Corruption as a complex social, political and economic phenomenon affects all countries especially undermines democratic institutions, slows economic development and contributes to governmental instability. It is a serious impediment to the rule of law and sustainable development. As such, it attacks the foundation of democratic institutions by distorting electoral processes, perverting the rule of law and creating bureaucratic quagmires whose only reason for existing is the solicitation of bribes. How much do you know about the United Nations Convention against Corruption?
That is why, the field of anti-corruption legislation, requires all countries to reform national legislation to meet the international standards set by the OECD Convention on Combating Bribery of Foreign Public Officials in International Business Transactions; the Council of Europe’s Criminal Law Convention on Corruption; and the United Nations Convention against Corruption (hereinafter referred to as the OECD, Council of Europe and UN Conventions).
The need for a global, legally-binding instrument dealing with corruption was recognized by the International community. Working on this area, the United Nations in 2003 adopted the UN Convention against Corruption (UNCAC). Once adopted, it needed 2 years to enter into force in December 2005 and 81 countries of the UN have ratified the convention till January 2007 (187 parties as of 6th of February 2020).
With this important step, the UN made clear that the fight against corruption has started. Having all the national legislations meet the international standards made it easier for the countries to cooperate and conduct international investigations, and help each other regarding this matter.
At first, the Legislative Guide for the Implementation of the United Nations Conventions against Corruption was developed as well as a Technical Guide to provide practical support to State Parties in implementing the main provisions under the UN Convention. That is the most comprehensive anti-corruption tool providing the broadest range of corruption offenses including active and passive bribery.
With these actions, international criminal standards were introduced, and other offenses were determined with the possibility to be enforced by the authorities. Some of them were obstruction of justice, illicit enrichment, and embezzlement. In addition to these actions, UNCAC prescribes preventive measures, international cooperation, and technical assistance. But, only some provisions of the Conventions are mandatory for the countries.
This fact makes it more complex for implementation. It is simply because states must first identify where and how their legislation falls below the standards of the convention and change it. For example, if domestic law does not incriminate the bribery of foreign public officials it cannot be enforced accordingly. Or, when the definition of the incrimination does not include part of the international definition of the offense, so it cannot be processed in front of the court and sanctioned accordingly. So all the countries, when they find differences in their domestic laws, must rectify those deficiencies so the cooperation can go smoothly and fluently.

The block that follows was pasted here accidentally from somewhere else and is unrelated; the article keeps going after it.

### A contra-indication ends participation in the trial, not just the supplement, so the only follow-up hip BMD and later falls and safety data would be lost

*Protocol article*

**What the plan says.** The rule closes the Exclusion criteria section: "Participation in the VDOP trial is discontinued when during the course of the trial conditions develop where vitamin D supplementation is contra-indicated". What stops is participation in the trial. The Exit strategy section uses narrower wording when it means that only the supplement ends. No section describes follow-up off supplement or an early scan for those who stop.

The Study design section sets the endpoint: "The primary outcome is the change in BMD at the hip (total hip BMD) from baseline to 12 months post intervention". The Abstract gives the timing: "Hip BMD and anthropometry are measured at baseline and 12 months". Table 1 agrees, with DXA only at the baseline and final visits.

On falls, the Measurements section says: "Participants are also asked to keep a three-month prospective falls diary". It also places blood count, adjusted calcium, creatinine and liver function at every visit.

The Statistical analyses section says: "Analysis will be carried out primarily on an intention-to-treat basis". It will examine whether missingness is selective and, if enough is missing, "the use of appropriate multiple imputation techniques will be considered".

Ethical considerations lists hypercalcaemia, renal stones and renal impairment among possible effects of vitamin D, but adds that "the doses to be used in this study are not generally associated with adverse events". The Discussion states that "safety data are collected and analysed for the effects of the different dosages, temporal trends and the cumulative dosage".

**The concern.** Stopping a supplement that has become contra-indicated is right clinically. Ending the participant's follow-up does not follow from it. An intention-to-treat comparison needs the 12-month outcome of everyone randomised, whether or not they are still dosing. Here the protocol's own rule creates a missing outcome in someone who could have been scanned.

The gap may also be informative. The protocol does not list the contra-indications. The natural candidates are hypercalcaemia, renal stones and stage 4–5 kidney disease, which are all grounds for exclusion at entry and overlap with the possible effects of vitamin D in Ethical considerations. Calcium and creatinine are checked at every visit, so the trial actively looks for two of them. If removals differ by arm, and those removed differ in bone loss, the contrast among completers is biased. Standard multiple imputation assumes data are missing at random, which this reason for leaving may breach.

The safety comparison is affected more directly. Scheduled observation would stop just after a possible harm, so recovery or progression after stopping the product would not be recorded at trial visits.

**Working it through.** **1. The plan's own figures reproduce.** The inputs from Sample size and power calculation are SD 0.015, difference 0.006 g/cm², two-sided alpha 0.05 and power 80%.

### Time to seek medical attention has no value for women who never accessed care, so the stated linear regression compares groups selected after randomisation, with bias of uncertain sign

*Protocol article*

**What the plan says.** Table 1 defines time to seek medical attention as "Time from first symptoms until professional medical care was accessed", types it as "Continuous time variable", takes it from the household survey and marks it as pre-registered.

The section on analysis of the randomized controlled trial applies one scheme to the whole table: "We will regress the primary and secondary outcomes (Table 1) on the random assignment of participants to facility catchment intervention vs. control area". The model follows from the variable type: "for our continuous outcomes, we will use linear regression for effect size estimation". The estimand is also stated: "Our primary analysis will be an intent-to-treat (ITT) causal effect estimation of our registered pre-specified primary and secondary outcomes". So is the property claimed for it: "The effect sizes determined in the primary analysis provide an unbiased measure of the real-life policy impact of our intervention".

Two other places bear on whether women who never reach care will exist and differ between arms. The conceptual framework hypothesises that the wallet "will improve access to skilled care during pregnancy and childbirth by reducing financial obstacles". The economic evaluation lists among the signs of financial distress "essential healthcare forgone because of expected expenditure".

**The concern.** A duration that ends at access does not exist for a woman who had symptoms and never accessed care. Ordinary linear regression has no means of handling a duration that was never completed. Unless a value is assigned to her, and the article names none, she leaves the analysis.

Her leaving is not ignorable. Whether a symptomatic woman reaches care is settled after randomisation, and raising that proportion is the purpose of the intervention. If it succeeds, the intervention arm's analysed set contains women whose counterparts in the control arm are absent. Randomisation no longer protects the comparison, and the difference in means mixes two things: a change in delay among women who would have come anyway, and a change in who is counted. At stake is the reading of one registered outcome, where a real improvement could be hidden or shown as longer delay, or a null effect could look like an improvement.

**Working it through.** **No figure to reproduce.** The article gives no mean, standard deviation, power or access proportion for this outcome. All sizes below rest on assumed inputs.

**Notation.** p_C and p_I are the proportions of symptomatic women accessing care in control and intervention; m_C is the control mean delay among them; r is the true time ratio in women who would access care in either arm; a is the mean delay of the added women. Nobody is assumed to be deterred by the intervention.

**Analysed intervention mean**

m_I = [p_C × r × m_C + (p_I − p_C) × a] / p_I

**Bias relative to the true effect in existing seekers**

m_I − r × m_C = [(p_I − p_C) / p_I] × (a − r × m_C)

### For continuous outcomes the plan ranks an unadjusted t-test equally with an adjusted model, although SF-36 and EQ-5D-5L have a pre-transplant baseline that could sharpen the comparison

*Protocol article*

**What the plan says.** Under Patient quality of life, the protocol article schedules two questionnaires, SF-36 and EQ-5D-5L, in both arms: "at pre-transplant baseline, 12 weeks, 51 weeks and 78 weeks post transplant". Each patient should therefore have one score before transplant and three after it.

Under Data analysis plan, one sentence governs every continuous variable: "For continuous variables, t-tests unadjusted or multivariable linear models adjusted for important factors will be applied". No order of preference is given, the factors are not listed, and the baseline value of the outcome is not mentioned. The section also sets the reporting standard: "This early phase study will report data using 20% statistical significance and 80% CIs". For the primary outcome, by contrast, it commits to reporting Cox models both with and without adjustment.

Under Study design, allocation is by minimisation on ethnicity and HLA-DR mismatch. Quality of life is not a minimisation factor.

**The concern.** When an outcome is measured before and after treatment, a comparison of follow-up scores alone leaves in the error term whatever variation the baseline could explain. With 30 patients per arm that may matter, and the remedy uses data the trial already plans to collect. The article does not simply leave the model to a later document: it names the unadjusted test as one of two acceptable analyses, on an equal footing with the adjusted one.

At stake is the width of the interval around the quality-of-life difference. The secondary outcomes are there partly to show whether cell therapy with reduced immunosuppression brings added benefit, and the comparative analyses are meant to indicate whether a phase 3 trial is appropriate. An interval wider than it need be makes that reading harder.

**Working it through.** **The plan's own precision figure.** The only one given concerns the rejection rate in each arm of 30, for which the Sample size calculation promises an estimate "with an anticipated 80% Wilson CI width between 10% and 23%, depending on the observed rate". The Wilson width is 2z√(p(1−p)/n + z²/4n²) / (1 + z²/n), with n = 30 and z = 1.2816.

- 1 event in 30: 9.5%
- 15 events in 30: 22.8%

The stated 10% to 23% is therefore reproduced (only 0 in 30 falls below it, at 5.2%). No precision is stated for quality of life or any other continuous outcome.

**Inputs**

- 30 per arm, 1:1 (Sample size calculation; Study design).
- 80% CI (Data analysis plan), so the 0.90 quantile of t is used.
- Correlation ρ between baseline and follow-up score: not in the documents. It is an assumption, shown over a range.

When a country changes the law to fulfill the international criteria it can just extend the existing one, i.e. the existing offenses, that is a positive approach not only to change or write the new law that is more complex, but to assure the certainty and stability to the law.
We need to make sure that governments meet the terms of anti-corruption conventions. The best way is for countries to oversee each other’s progress. This means they need effective monitoring systems.
The international conventions require their parties to provide effective, proportionate and dissuasive civil, administrative or criminal sanctions for these activities. This is a must. Without it, the conventions are just meaningless written papers.
Final remarks about the United Nations Convention against Corruption
Good systems are impartial, transparent and cost-effective. The best way to achieve them is to involve civil society. Our independent input brings credibility to a monitoring process. To help countries meet anti-corruption requirements, we can help check how well a government is doing. We, the active citizens, should highlight improvements and gaps. This gives governments feedback on their performance.
Corruption is execrable matter that we need to eliminate from our countries, in order to straighten justice and the rule of law.